ePPCS (Telehealth Paediatric Palliative Care Service)

The Telehealth Paediatric Palliative Care Service (ePPCS) provides physical, emotional, spiritual and psychological support to children who have a life-limiting condition. Our focus is on relieving symptoms and enhancing the child’s quality of life. Supporting families (including siblings) of children with a life-limiting illness is also an important part of our service.

ePPCS can provide a range of support including:

  • management of pain and symptoms
  • care coordination
  • home and school visits
  • links to community support services
  • assistance with equipment needs
  • practical and emotional support
  • pastoral care
  • bereavement support.

Clinics

The ePPCS team is based at the Queensland Children’s Hospital in Brisbane. Families can dial in and meet the team via a Telehealth video call from home or a local healthcare facility/hospice. Families can choose whether they would like a local healthcare professional to be present during their video call to offer-face-to-face-support.

Families can also access face-to-face care at the Paediatric Palliative Care Clinic, Level 2(2e), Queensland Children’s Hospital, 501 Stanley Street, South Brisbane, as well as other care settings in the Brisbane metropolitan area by prior arrangement.

Who can access this service?

New and existing patients within the catchment area

Referrals are accepted up to a child’s 18th birthday (young people are usually transitioned to adult services by this time).

Transition to the adult Specialist Palliative Rural Telehealth Service (SPARTA) can be coordinated (via GP referral) for young people who are 18 years and over.

Catchment area

This service is available to children with a Queensland residential address outside of the South East Queensland region, with a focus on children who live in regional and remote areas.

For families residing in the Sunshine Coast, Gold Coast, West Moreton and Northern New South Wales, Telehealth access can be coordinated by contacting the Paediatric Palliative Care Service.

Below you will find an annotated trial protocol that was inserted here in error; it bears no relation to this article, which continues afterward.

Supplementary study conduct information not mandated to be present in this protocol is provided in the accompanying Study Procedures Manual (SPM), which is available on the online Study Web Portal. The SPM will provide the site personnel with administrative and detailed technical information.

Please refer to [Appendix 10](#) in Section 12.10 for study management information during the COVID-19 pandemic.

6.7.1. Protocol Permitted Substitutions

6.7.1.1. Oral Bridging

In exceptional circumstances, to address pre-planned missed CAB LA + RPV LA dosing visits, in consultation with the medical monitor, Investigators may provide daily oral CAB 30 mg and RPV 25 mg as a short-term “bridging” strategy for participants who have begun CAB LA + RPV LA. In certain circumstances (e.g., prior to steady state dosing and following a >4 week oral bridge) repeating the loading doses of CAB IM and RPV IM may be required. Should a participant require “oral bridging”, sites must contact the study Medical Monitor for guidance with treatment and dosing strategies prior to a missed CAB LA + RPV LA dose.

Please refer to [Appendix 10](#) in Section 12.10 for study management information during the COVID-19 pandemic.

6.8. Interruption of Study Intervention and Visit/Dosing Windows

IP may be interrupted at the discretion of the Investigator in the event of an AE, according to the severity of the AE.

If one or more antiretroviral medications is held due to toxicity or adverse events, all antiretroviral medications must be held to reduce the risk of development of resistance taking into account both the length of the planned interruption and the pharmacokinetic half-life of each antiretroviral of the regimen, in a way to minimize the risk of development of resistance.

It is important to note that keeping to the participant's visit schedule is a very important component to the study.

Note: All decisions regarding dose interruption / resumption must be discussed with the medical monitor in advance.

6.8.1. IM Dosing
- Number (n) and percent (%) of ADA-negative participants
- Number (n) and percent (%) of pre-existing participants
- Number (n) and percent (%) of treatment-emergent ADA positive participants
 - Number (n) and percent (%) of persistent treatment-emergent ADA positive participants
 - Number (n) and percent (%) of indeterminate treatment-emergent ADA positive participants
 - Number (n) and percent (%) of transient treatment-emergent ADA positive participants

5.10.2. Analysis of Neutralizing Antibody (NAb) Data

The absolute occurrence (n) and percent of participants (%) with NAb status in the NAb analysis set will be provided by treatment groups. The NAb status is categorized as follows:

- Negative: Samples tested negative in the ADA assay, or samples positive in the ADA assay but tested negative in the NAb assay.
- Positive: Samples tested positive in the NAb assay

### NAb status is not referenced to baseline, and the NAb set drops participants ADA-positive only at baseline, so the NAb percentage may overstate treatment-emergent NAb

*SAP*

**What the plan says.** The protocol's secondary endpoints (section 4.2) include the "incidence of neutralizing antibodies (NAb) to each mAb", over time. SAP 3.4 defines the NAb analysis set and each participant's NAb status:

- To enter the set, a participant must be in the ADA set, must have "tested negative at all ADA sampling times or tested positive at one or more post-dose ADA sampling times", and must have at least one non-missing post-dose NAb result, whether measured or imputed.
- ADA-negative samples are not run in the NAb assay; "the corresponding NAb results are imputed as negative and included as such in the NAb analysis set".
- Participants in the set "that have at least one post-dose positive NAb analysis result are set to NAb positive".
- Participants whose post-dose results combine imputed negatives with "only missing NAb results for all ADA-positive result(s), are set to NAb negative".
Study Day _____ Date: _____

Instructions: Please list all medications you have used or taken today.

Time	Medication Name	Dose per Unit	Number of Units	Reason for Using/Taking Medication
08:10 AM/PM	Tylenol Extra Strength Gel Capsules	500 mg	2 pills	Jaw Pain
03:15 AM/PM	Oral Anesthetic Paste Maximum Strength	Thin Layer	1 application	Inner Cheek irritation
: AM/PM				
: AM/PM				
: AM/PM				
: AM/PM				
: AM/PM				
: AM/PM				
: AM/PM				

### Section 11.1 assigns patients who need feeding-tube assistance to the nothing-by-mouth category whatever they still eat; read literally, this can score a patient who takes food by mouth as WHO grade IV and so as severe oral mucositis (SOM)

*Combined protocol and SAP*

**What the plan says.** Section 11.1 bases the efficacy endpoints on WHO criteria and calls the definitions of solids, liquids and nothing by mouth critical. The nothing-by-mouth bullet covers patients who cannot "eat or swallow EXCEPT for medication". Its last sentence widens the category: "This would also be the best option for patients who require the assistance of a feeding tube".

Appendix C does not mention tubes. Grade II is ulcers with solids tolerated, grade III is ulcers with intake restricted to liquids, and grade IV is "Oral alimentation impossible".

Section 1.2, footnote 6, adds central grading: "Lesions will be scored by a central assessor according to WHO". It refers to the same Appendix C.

Do I need a referral?

Yes. You will need a referral to access this service.

How do I get a referral?

Referrals are accepted in consultation with your GP or paediatrician.

What to expect at your first appointment

We encourage all parents/guardians who are directly involved in the child’s care to attend the first ePPCS appointment. You may wish to prepare some questions to ask your ePPCS team during your first Telehealth appointment. Here for you is a booklet co-created by Paediatric Palliative Care Australia and New Zealand (PaPCANZ), which is designed to help guide you through the types of questions and topics you may wish to discuss with your child’s palliative care team.

To confirm or change appointments please call us on 07 3068 1539.

Information for Health professionals

Referral instructions

Referring doctors should ask all parents/guardians who are directly involved in the child’s care to attend the first appointment.

Urgent referrals or enquiries

For urgent assistance call the 24-hour Paediatric Palliative Care Service.
t: 1800 249 648

Alternatively, call the Queensland Children’s Hospital switchboard and ask to speak to the palliative care consultant (or fellow) or the paediatric fellow on duty.
t: 07 3068 1111

Useful resources for clinicians

Palliative Care in Paediatrics

 

This service is available

via Telehealth

Contact details

t: 07 3068 1539
t:
1800 249 648 (toll-free 24/7 palliative care support and advice)
e: E_PPCS@health qld.gov.au

Operating hours

Dedicated Telehealth clinic hours
Friday 10am-3pm
Appointments and allied health support can be arranged on request at other times Monday to Friday.

After-hours support and advice is also available, via the Paediatric Palliative Care Service.
t:  1800 249 648 (toll-free)

Resources

Palliative Care in Paediatrics
A Practical Guide to Palliative Care in Paediatrics
Paediatric Palliative Care: A family companion
Quality of Care Collaborative for Australia in Paediatric Palliative Care (QuoCCA)
Palliative Care Australia